Now that spring has sprung and the days are longer, it’s the perfect time to bring more natural light and warmth into the home whether through new construction or renovation.
“Daylighting” is the practice of positioning windows, skylights, doors and other openings in a building design in such a way as to maximize the natural light from outside. Designers and architects use several tricks for daylighting a home to make it open, warm and welcoming, as well as energy efficient.
“There are a number of ways to let more natural light into your home,” said Rick McAlexander, CEO of The House Plan Company, a residential plan marketing company based in Oregon. “If your main living space faces south, for example, you take advantage of the light by incorporating oversized windows into the design. Or, if your home has a wide, dark hallway, then skylights might be a perfect solution,” he added.
Work with Windows
Natural light is a reflection of the soul of a home and windows are the conduit for letting in the right amount of light. Floor-to-ceiling windows in the main living space, for example, can add light with minimal changes to the interior floor plan. Strategically placed windows in the kitchen can create a more open, spacious feeling in a room where people like to gather and entertain. Kitchens, dining areas and great rooms are obvious spaces for windows of all different shapes and sizes, but it’s important not to forget about the rest of the home. Skylights in hallways, stairwells, lofts and bathrooms can lighten traditionally darker areas of the home.
Open the Doors
Another way to enhance the natural light in a home and bring the outdoors in is by incorporating “disappearing walls” or glass doors. Sliding glass doors, French doors and even glass garage-style doors can open up the home and provide a seamless transition from indoor to outdoor living space. Even interior doors can let light into darker spaces such as hallways or dens by trading them for glass doors.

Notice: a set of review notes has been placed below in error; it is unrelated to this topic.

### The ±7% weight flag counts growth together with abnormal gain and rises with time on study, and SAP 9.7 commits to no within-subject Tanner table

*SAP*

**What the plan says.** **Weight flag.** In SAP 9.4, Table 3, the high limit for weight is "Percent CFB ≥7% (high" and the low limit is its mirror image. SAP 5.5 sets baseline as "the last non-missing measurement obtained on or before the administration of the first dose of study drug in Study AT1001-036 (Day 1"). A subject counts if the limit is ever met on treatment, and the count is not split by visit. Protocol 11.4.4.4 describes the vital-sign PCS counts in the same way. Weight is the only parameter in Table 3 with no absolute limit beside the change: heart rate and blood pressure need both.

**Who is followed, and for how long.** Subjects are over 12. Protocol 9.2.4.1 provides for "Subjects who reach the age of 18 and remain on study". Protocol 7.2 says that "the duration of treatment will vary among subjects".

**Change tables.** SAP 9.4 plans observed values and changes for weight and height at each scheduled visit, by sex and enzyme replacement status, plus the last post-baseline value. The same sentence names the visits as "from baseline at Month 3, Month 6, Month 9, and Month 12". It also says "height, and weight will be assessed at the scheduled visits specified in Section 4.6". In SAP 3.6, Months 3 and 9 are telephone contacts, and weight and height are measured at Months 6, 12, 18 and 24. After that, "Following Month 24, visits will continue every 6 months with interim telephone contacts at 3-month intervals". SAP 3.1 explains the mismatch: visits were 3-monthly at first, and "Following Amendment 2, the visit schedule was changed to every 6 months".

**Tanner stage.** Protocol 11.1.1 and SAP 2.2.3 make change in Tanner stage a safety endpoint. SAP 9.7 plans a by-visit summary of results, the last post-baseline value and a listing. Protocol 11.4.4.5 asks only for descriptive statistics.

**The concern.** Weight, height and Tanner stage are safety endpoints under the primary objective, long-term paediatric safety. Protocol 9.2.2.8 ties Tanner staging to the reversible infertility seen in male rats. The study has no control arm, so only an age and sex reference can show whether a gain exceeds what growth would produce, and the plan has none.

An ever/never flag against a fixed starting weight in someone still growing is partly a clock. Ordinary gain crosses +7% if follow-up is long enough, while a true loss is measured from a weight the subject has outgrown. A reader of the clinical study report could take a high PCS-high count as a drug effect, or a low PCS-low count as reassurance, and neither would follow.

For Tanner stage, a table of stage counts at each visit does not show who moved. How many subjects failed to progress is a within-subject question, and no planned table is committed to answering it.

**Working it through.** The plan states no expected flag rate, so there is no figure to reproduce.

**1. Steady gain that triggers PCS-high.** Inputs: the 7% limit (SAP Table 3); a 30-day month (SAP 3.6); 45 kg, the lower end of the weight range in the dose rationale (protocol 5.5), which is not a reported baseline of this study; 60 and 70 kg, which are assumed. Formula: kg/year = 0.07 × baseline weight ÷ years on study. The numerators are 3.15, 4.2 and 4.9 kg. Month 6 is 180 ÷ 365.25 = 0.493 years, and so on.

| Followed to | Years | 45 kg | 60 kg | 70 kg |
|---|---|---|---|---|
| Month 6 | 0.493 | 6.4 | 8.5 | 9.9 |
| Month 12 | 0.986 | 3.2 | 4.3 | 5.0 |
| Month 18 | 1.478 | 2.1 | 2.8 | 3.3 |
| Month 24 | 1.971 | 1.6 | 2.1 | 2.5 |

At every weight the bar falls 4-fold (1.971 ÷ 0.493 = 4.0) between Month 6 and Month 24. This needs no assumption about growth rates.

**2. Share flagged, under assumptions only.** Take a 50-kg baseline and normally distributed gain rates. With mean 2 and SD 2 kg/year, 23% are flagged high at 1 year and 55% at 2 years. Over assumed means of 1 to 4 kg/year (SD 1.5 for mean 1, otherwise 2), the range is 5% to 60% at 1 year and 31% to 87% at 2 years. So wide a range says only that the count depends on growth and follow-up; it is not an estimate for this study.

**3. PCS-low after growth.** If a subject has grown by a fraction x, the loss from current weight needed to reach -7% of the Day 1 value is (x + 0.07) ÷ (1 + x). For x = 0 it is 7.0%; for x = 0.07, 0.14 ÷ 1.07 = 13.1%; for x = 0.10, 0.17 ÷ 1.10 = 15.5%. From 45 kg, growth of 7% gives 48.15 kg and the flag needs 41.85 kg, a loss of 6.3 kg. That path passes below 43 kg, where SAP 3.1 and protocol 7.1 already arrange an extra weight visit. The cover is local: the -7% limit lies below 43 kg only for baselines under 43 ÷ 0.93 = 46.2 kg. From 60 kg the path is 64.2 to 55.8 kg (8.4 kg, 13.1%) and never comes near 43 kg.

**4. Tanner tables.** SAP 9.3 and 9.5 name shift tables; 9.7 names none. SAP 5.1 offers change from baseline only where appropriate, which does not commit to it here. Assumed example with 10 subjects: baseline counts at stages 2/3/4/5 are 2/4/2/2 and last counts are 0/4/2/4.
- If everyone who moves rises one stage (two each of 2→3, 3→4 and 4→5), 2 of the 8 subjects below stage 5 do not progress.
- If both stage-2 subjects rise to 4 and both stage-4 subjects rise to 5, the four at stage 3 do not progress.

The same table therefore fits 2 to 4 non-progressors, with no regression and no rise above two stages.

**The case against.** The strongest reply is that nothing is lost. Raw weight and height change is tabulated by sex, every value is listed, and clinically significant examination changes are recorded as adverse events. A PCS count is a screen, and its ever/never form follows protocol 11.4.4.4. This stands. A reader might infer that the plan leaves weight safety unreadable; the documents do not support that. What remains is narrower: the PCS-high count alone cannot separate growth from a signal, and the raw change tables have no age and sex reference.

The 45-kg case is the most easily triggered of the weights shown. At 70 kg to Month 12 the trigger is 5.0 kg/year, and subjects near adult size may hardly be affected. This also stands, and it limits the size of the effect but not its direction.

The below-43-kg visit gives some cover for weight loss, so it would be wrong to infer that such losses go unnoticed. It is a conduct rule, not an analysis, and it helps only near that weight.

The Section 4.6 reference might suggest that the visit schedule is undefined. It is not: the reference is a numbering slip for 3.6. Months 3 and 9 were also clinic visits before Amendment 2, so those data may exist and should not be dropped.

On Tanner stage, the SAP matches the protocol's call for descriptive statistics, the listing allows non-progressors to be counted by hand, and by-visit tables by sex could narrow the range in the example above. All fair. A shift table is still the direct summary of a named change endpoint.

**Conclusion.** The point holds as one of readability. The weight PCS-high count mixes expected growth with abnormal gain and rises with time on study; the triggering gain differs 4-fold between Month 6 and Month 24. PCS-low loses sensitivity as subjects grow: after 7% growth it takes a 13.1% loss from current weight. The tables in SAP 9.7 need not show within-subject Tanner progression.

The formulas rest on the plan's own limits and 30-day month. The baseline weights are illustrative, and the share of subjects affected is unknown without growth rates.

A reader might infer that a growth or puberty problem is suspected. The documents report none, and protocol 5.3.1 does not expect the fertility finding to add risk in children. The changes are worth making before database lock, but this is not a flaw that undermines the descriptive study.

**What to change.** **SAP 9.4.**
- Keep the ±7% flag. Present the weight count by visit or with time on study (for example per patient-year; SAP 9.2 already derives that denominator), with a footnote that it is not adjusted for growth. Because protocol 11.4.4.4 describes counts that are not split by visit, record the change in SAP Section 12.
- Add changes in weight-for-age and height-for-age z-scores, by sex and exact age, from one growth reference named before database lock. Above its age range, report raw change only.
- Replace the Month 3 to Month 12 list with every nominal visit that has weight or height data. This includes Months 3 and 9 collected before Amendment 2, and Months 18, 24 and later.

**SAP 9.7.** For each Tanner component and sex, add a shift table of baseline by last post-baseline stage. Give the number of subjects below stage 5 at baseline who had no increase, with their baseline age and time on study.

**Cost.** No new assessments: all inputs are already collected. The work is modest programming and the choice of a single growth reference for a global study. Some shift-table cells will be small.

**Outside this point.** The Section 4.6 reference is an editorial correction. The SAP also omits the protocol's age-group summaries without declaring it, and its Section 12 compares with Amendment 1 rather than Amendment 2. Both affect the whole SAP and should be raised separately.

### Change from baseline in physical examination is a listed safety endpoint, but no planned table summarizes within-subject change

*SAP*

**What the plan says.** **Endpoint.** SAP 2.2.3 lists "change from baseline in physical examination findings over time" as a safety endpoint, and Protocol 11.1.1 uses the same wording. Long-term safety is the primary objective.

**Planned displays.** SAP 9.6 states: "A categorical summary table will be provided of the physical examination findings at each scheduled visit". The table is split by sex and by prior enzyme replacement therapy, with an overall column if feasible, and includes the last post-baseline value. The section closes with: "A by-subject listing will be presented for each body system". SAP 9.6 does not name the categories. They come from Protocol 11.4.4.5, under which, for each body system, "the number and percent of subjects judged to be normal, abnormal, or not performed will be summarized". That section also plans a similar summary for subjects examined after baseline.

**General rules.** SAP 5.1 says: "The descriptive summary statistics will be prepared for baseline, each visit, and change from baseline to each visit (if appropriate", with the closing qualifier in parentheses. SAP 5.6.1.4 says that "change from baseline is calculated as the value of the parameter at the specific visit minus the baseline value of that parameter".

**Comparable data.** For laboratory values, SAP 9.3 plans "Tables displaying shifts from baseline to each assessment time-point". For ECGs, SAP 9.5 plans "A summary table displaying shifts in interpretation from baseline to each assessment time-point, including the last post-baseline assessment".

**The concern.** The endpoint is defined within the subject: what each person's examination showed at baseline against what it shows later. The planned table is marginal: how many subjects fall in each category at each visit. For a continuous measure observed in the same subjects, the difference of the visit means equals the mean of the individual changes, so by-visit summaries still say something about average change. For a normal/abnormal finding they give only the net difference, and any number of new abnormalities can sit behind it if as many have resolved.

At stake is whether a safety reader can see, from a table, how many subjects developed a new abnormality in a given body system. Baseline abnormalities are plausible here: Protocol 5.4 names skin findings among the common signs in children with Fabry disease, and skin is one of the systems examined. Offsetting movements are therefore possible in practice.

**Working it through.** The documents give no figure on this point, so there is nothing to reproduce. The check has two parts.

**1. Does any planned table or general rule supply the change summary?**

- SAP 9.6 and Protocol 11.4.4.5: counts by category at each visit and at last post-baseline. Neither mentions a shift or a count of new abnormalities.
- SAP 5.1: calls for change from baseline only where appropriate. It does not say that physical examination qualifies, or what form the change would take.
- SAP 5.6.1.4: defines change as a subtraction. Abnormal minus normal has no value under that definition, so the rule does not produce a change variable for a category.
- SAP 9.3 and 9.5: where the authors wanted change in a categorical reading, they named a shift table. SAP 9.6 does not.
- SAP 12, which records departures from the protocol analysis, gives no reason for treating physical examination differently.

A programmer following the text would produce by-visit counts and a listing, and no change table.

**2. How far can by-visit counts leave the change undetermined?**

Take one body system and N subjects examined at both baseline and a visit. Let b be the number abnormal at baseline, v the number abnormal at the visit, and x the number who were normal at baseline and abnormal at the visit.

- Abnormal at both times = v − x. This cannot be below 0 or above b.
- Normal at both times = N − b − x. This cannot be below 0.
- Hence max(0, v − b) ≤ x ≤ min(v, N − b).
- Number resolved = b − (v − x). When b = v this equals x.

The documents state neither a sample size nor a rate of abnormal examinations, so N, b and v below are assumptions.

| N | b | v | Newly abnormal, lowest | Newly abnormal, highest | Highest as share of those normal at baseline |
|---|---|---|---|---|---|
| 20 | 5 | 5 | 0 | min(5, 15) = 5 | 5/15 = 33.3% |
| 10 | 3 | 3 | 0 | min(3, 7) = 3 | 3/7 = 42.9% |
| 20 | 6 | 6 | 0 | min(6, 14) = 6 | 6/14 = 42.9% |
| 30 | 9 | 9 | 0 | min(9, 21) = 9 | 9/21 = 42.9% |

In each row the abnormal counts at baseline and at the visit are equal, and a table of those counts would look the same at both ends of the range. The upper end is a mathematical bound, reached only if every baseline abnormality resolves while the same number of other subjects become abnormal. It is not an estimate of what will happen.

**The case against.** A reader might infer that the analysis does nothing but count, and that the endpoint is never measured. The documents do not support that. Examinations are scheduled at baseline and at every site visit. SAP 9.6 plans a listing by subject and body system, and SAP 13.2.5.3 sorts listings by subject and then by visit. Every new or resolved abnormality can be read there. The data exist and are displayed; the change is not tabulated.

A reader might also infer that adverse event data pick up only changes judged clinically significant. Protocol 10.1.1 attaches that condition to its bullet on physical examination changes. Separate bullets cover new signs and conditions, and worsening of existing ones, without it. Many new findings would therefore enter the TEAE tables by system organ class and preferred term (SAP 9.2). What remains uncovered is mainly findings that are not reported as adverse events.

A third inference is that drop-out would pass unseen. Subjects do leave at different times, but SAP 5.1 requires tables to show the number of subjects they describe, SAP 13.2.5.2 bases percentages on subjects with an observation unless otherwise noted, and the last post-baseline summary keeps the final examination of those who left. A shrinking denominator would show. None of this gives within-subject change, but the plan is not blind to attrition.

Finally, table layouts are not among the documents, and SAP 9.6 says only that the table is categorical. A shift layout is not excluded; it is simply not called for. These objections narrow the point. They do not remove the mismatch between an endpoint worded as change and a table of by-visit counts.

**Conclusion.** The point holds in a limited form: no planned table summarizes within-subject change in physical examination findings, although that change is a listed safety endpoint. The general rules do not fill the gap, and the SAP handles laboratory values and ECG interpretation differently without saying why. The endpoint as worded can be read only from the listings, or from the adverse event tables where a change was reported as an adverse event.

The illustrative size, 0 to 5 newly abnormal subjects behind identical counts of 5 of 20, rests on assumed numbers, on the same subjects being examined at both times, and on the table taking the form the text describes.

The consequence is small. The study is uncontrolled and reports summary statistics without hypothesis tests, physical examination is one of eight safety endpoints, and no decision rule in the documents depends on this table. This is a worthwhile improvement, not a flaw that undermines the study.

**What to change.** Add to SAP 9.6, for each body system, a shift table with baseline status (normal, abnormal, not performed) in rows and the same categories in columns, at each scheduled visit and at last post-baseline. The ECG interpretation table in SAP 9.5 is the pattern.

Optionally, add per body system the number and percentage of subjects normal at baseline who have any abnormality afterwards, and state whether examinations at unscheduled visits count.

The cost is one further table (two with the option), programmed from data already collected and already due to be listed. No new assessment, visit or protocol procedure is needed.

Orient the House
One of the primary considerations of a house plan is to maximize the home’s exposure to the sun. It becomes important, therefore, to design the house and orient it on the lot in such a way as to take advantage of both views and sunlight, year-round.
“If you’re able to purchase a lot prior to selecting your plans, you can find a plan that fits the lot requirements perfectly and orient the house to take advantage of the sun all year long. Think about the sun’s position throughout the year and how to maximize light in the rooms where you will appreciate it the most. Then you can select a home design that has roof lines and windows to enhance the natural light,” explained Allison McGraw, client services manager for Iowa-based Ahmann Design, Inc., whose home designs are featured on The House Plan Company website.
Tear Down the Walls
At the heart of a house plan or renovation is the main living space and it reflects how the home will be lived in. An open space that enables an easy flow from one area to the next, such as a great room with a kitchen and dining area, can significantly lighten a house. Fewer walls between rooms and wide, expansive doorways allow light to move throughout the house.
Pump Up the Porch
Incorporating a three-season porch into the home design is a cost-effective way of bringing in outdoor light because it generally lacks insulation, heat or air conditioning. The porch should face south so that it can capture sunlight all year, especially during cooler months. Strategically placed interior windows allow the rest of the home to be lightened too.
“With the right design, it’s less expensive to build and at the same time an excellent way to brighten the home, even on chilly days,” said McAlexander.
Brighter days are ahead with thoughtful planning in the home design or renovation process. Adding windows and glass doors, tearing down walls, orienting the house to take advantage of the sun and incorporating three-season porches are all great ways to let in the light.
As seen on Newswire